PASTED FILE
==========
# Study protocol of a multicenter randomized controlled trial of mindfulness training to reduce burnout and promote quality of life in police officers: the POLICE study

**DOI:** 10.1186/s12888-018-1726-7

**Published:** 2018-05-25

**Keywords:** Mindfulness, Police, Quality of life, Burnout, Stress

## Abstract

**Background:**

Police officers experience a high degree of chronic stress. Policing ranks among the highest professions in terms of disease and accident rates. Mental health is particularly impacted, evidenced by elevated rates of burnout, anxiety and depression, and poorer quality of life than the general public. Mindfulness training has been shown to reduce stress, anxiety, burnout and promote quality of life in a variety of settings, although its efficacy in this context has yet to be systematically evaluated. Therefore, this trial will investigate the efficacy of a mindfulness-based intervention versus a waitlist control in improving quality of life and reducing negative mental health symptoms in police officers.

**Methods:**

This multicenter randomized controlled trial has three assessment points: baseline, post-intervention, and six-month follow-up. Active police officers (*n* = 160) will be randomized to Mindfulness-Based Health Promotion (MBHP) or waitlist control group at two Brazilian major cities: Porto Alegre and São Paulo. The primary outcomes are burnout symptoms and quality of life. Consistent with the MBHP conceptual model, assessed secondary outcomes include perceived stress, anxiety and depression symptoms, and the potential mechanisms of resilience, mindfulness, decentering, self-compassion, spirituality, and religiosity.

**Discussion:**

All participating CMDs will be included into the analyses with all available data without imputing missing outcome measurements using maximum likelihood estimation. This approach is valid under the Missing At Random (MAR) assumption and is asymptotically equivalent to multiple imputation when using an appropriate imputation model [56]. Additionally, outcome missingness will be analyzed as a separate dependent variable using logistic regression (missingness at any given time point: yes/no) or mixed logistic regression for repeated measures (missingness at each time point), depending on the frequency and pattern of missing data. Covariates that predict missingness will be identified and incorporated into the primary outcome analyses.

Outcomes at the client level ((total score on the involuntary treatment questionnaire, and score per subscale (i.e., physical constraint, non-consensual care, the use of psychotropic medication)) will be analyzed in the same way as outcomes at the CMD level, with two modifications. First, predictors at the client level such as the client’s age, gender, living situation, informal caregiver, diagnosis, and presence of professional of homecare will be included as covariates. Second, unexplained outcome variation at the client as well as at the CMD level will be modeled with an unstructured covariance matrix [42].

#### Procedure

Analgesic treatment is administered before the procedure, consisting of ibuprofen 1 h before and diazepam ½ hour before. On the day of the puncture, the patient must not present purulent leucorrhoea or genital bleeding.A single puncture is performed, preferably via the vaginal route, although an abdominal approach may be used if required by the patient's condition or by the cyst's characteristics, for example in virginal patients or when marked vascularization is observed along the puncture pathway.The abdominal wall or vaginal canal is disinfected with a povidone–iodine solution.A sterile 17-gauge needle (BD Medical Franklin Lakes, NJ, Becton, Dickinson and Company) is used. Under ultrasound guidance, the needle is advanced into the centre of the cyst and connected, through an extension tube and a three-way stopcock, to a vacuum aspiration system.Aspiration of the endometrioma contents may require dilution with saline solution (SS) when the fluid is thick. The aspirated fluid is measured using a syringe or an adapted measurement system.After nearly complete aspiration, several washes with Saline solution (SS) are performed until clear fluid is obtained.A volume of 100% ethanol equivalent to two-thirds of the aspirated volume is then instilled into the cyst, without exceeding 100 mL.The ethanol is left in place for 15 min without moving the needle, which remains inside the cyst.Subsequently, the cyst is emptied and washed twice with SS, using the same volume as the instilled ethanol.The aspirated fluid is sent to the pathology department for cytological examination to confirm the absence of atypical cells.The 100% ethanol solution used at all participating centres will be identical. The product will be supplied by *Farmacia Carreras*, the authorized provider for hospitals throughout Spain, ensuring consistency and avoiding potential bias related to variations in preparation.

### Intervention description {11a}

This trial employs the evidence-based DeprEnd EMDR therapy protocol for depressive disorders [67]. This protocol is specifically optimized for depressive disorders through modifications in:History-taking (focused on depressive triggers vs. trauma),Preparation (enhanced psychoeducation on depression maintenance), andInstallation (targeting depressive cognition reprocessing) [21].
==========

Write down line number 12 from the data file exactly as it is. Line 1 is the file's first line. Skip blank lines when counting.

Outcomes at the client level ((total score on the involuntary treatment questionnaire, and score per subscale (i.e., physical constraint, non-consensual care, the use of psychotropic medication)) will be analyzed in the same way as outcomes at the CMD level, with two modifications. First, predictors at the client level such as the client’s age, gender, living situation, informal caregiver, diagnosis, and presence of professional of homecare will be included as covariates. Second, unexplained outcome variation at the client as well as at the CMD level will be modeled with an unstructured covariance matrix [42].